The Natural was only the second movie score for Newman, a renowned singer-songwriter and one in a three-generation dynasty of movie composers. His score for The Natural is not wall-to-wall, cueing the viewer what to feel, but rather an underscoring of select scenes, underlining the superstitions and mysticism of the game and the man. (Fully two-thirds of the film has no score at all.) Like Aaron Copland when he wrote “Fanfare for the Common Man” (to which Newman pays tribute), it is as though the composer has his ear to the ground of America’s rhythms and need only turn up the volume to make them audible to the audience. For a montage of Hobbs’s batting prowess, he composed a passage recalling 1930s swing music. Not only is it appropriate to the time period, but watching Hobbs swing to swing music is a nice audio/visual pun.
As almost everyone knows, in the movie’s penultimate scene the Knights are trailing the Pirates 2-0 in the bottom of the ninth. When Hobbs comes up to the plate there are two outs, runners on first and third. By the time Hobbs reaches a 2-2 count, splotches of blood stain his uniform. With great exertion he smacks a foul ball that splinters Wonderboy in two.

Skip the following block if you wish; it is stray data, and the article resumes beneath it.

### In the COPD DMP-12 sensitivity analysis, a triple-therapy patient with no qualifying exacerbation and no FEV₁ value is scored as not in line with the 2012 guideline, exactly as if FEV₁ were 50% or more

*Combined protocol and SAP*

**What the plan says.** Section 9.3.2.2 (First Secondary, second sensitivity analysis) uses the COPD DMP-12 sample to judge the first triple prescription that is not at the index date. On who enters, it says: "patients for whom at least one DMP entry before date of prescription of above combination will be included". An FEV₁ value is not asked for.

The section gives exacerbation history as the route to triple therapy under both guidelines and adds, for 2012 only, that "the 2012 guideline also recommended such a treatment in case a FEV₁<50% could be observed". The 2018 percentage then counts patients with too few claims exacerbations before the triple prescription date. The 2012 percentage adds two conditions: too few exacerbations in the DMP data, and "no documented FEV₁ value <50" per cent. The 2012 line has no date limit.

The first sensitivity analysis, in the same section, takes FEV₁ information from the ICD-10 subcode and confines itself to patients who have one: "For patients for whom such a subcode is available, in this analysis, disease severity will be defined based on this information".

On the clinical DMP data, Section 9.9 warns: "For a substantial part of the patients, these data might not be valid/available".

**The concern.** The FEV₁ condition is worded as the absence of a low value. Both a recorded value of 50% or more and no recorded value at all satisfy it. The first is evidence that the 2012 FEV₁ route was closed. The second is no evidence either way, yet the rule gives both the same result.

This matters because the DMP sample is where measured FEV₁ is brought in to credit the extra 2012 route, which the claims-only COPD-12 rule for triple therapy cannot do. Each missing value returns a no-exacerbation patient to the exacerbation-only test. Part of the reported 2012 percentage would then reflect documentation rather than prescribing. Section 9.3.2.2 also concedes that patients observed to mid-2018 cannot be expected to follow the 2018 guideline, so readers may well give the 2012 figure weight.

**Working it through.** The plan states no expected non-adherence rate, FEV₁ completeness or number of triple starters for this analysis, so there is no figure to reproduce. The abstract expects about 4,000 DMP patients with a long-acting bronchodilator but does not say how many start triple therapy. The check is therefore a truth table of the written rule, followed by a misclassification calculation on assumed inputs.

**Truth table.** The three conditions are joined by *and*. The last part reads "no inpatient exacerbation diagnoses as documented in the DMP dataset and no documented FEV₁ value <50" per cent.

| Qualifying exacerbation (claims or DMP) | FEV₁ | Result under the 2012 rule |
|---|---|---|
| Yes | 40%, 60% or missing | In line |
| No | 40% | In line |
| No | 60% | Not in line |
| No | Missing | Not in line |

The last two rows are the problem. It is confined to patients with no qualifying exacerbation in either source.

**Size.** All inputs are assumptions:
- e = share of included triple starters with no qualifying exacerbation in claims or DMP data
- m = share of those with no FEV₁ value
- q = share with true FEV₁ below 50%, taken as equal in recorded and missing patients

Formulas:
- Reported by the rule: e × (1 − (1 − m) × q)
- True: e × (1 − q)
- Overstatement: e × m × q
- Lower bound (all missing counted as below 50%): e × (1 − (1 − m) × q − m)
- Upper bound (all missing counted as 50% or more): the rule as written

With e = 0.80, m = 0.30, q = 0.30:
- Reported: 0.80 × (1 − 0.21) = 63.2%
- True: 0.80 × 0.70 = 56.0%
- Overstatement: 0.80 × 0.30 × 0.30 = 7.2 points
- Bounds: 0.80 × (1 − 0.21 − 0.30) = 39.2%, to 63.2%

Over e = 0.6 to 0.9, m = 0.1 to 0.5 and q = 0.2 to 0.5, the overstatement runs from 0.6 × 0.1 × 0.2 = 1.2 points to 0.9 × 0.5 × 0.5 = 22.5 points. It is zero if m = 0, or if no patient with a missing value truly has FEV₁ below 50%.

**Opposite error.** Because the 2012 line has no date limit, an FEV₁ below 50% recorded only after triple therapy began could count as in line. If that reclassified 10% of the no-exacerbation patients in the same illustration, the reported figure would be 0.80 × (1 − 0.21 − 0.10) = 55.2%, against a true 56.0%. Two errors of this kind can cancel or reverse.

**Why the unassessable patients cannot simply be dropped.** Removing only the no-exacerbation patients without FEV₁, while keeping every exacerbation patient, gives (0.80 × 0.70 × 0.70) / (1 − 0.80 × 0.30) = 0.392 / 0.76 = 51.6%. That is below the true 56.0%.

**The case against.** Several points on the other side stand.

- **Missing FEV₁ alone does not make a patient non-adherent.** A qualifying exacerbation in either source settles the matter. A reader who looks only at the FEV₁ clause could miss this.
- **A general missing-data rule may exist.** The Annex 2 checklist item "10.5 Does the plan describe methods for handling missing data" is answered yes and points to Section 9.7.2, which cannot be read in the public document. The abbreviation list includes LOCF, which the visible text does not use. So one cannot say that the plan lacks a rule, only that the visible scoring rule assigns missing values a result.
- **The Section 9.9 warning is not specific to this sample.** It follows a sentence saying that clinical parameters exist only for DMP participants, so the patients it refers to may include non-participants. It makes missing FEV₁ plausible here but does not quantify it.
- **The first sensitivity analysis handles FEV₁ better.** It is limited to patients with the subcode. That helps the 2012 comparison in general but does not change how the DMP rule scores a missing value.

Like Amfortas in Wagner’s Parsifal, Hobbs has a wound that will not heal. The wound can be healed by the saber of a pure youth, such as Parsifal. Hobbs’s Parsifal is the batboy who picks him a replacement stick, the bat Hobbs has helped him make. Hobbs smacks the next pitch out of the park and into the lights, showering sparks on the team and winning the grail of the pennant.
William Dean Howells famously remarked, “What the American public wants is a tragedy with a happy ending.” In his version of The Natural, Levinson made that a good thing—and ultimately, Malamud agreed with him. This son of Jewish immigrants and serial portraitist of social outsiders frequently got lumped with Saul Bellow and Philip Roth as “Jewish novelists.” According to his daughter, Janna Malamud Smith, when the author left the movie theater after seeing The Natural, he turned to his wife and said, “Now I’m an American writer.”
Original 1984 trailer for The Natural (1:27)
The Natural (1984). Directed by Barry Levinson. Written by Roger Towne and Phil Dusenberry, from Bernard Malamud’s novel. With Robert Redford, Glenn Close, Barbara Hershey, Kim Basinger and Wilford Brimley.
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Carrie Rickey, longtime film critic for The Philadelphia Inquirer, writes for many publications, including Yahoo! Movies and The New York Times, on subjects related to film. Essays of hers are collected in The Rolling Stone Illustrated History of Rock and Roll and the Library of America anthology American Movie Critics.
The Moviegoer, a biweekly feature from Library of America, showcases leading writers revisiting memorable films to watch or watch again, all inspired by classic works of American literature.